Home Visit Revolution

An Expression of Care

SGI-USA General Director Adin Strauss visits a men’s division member. Photo by PAUL NIIHARA.


With “home visits” and “personal encouragement” as the bywords for the SGI-USA in 2019, this World Tribune series features SGI-USA leaders who discuss their personal experiences of being home visited, home visiting others and the lessons they’ve learned.

by Adin Strauss
SGI-USA General Director

Recently, I visited a member who has been facing severe career challenges. I had spoken to him on the phone a number of times and could tell his spirits were lagging. So I went to meet him face to face. When we got together, the first thing we did was chant Nam-myoho-renge-kyo. Then, I listened to him share his struggles, and together we studied specific guidance from The Writings of Nichiren Daishonin and SGI President Ikeda pertaining to his situation. We discussed numerous examples of how President Ikeda transformed his difficulties using faith.

While on the visit, I was also able to meet this member’s spouse and express my gratitude for her support. After chanting and speaking together, the member became more positive. And as I spent time with them and learned the reality of their lives, I left convinced that the member, with the determination and support of his wife, would definitely win.

Q: What is the most important thing to keep in mind when doing home visits?

The most important thing is to listen and be totally focused on the person while you’re with them. Because we’re human, it’s easy to go into a mindset of: This is the person’s problem, and this is my solution. In order to avoid this, we have to listen carefully and hear what’s actually going on in their lives.

SGI President Ikeda is always demonstrating appreciation for people who are not practicing; his spirit is to express care equally for everyone.

It’s also crucial to be polite and gracious to the people supporting the person you’re visiting. It could be their partner, or their roommate, for example. Even if the roommate is playing video games in the living room when you enter the home, you should still thank them! And if a member’s partner does not practice, we should really thank them. In The New Human Revolution, President Ikeda is always demonstrating appreciation for people who are not practicing; his spirit is to express care equally for everyone.

Q: How did you learn the Soka Gakkai spirit to treasure the person in front of you?

I learned it from how I was encouraged in the beginning of my practice.
I was stubborn and headstrong at the time, so it took a team of six or seven people to help me to start and then continue practicing. I felt they really cared for me.

Encourages a father and son during his visit to Denver, June 22—23. Photo by CARL BOWER.

President Ikeda writes, “The human warmth of a senior’s sincerity and care for each individual is what raises capable people and provides them with nourishment in faith” (The New Human Revolution, vol. 26, p. 271).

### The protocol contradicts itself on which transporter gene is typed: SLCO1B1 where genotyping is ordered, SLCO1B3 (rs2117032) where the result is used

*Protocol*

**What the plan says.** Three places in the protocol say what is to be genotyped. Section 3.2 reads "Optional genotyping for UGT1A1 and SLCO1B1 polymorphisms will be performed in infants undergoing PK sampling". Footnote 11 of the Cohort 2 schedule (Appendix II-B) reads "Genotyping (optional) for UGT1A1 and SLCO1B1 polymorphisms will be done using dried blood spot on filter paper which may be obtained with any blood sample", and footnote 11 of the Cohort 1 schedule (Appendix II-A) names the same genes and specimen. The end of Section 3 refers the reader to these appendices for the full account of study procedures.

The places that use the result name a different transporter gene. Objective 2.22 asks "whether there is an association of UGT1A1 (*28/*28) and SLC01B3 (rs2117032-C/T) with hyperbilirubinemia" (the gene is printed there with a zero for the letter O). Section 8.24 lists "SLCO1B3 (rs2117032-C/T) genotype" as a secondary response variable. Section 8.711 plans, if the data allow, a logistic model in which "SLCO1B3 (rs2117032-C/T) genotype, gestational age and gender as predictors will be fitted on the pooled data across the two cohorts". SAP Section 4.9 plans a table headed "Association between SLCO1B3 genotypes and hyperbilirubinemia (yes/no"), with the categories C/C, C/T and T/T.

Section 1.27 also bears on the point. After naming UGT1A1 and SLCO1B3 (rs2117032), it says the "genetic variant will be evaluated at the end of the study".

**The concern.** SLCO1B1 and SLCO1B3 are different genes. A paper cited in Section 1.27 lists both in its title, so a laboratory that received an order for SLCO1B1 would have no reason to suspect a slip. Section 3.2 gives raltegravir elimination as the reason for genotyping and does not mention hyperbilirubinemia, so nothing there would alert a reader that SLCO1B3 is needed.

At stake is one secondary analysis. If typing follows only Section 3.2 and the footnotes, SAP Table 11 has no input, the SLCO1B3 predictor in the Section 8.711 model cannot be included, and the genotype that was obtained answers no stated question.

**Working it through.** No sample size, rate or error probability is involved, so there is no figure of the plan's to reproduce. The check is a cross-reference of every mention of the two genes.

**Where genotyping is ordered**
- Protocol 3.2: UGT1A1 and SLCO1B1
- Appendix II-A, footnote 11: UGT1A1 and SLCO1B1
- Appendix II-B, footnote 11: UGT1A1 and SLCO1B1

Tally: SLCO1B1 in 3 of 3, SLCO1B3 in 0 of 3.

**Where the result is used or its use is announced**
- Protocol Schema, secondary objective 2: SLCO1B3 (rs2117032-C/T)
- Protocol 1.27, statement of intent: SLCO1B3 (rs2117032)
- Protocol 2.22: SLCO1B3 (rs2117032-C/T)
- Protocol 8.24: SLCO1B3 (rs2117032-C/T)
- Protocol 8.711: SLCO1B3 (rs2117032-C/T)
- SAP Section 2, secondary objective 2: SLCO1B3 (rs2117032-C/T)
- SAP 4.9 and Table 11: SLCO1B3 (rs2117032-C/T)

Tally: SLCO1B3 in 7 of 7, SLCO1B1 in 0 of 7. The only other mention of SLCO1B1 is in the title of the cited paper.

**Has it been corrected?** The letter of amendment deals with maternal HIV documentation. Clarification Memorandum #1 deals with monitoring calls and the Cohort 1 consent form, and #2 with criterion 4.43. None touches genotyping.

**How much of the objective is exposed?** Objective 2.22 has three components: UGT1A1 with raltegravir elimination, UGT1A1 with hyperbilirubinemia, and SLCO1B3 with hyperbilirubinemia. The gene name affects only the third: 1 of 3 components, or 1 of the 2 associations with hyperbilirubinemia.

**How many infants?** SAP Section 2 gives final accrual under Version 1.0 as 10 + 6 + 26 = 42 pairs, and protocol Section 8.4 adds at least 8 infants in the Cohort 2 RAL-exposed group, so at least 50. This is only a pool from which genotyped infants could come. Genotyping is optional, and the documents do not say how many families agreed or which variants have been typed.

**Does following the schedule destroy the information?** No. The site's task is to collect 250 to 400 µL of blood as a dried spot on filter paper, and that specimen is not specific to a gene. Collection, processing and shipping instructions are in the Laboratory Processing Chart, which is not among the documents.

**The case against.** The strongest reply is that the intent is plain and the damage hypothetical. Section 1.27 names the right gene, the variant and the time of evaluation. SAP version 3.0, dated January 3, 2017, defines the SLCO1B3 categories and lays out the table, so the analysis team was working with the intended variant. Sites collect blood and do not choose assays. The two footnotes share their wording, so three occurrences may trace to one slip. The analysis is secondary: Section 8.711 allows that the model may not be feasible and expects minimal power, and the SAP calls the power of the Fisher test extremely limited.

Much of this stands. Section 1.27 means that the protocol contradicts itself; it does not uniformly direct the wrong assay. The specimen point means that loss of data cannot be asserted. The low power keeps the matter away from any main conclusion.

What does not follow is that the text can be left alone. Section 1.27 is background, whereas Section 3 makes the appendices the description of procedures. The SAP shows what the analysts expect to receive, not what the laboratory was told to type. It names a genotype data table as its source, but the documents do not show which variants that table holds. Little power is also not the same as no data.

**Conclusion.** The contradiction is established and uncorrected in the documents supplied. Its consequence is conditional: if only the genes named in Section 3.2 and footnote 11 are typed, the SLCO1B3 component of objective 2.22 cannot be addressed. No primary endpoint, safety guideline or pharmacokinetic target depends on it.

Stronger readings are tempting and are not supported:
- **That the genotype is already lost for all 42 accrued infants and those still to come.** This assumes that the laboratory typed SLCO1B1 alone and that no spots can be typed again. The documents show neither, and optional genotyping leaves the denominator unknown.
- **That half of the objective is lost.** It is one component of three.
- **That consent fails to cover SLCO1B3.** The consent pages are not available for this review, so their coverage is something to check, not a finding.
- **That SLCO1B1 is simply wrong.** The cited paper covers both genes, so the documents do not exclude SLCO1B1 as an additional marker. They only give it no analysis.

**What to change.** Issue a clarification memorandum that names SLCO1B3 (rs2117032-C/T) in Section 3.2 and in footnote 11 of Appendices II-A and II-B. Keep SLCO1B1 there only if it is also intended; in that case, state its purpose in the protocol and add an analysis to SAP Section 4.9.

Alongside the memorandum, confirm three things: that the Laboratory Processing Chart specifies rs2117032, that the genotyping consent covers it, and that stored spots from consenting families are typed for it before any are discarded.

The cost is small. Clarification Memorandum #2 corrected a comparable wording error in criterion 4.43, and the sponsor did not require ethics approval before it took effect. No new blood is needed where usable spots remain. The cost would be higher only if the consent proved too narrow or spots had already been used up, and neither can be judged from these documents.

While I don’t remember any Buddhist concepts from the first eight months of my practice, I remember the camaraderie and care the members showed me.

Q: What are three things you keep in mind as you prepare for home visits?

  1. I chant Nam-myoho-renge-kyo before the visit to be able to move the heart of the person and advance kosen-rufu through my encounter with them.
  2. I get in touch beforehand to make sure all of the details of the visit are solidified.
  3. I try to go together with another person who can support in the follow-up and consistent care of the member I am visiting.

Q: How do you encourage a member who is really struggling?

While there are many different varieties of “I’m struggling,” I always try to direct people to the Gohonzon, Nichiren Daishonin’s writings and President Ikeda’s guidance. However, if that person’s life state isn’t open, regardless of what I share, it may not penetrate their lives.

So, first, I ask that we chant Nam-myoho-renge-kyo together. I look at the condition of their altar and how they are chanting. Are they chanting with focus and conviction? Or are they getting up, walking around or checking their phone while chanting? I do not hesitate to point out things I notice, if
I feel it will help them break through.

And when I do share, I do so with conviction. The most important thing is to share with conviction based on our own experiences in faith. The conviction we share will give them confidence that they can win.

Q: What is the goal of home visits? What makes them victorious?

A home visit is victorious if the person is genuinely encouraged. Something concrete should come out of the home visit. For example, if during the visit, the member has decided to challenge chanting an hour in the morning, that is a concrete takeaway. The person, of course, must set that goal him or herself. With that in mind, I chant powerfully for them afterward, and follow up to find out how they have progressed, and ensure they are nourished in faith. WT

President Ikeda writes: “One ripple can produce countless others. In this way, the ripple created by your efforts to visit one member and engage sincerely with them will give rise to untold more” (March 2017 Living Buddhism, p. 33).

Recently, I met with a young woman. Together, we visited another young woman, and the three of us determined to visit yet another. Each person we met with opened the way for heartfelt dialogue with one more person. In the end, we each felt empowered to overcome our hardships and work for the happiness of others.

I learned that the starting point is always caring for a single person. Just as Nichiren Daishonin states, “One is the mother of ten thousand” (“A Sage and an Unenlightened Man,” The Writings of Nichiren Daishonin, vol. 1, p. 131), encouraging one person truly is encouraging countless others. WT

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